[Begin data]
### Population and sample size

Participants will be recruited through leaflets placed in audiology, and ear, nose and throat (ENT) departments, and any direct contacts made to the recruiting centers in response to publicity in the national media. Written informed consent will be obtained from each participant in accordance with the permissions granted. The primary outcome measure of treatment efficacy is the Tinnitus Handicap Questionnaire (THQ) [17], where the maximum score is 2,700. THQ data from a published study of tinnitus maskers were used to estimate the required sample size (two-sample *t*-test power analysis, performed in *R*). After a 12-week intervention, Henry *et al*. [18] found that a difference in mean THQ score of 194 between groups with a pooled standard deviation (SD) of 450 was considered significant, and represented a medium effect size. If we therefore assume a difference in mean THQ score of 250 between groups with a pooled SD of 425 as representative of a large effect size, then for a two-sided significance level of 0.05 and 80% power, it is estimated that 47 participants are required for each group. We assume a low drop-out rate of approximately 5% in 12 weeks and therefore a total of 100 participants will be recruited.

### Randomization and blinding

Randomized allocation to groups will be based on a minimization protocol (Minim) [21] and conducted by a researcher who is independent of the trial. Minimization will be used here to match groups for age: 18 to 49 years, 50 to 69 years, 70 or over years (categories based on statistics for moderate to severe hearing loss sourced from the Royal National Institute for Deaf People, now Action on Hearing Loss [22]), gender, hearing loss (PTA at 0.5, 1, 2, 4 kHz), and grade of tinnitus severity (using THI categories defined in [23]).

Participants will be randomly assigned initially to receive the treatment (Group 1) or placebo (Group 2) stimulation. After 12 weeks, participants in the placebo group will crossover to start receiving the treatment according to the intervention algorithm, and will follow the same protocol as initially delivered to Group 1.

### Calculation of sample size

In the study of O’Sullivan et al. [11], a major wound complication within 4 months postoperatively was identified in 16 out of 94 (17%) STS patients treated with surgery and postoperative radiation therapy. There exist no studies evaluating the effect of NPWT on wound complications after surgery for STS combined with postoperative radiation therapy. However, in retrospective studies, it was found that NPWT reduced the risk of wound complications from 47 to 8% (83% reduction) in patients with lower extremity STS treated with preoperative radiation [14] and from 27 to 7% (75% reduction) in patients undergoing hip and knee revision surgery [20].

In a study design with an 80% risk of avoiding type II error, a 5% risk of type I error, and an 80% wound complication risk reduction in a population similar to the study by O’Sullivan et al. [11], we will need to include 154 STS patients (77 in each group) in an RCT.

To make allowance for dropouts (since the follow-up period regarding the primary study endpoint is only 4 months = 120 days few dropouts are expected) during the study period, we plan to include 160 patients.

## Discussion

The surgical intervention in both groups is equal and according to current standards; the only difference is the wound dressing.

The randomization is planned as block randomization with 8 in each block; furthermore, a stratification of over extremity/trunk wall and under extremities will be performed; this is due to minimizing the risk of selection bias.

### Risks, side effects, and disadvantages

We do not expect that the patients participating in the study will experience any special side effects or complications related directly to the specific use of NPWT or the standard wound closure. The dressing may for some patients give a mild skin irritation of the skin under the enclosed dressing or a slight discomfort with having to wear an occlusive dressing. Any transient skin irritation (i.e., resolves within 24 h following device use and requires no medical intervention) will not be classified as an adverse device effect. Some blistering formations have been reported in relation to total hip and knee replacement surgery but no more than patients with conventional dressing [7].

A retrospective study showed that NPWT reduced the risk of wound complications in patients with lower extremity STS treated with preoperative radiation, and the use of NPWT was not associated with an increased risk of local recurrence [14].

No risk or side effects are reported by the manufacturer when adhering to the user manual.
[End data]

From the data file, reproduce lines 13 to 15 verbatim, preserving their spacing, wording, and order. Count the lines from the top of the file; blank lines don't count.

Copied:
### Risks, side effects, and disadvantages

We do not expect that the patients participating in the study will experience any special side effects or complications related directly to the specific use of NPWT or the standard wound closure. The dressing may for some patients give a mild skin irritation of the skin under the enclosed dressing or a slight discomfort with having to wear an occlusive dressing. Any transient skin irritation (i.e., resolves within 24 h following device use and requires no medical intervention) will not be classified as an adverse device effect. Some blistering formations have been reported in relation to total hip and knee replacement surgery but no more than patients with conventional dressing [7].

A retrospective study showed that NPWT reduced the risk of wound complications in patients with lower extremity STS treated with preoperative radiation, and the use of NPWT was not associated with an increased risk of local recurrence [14].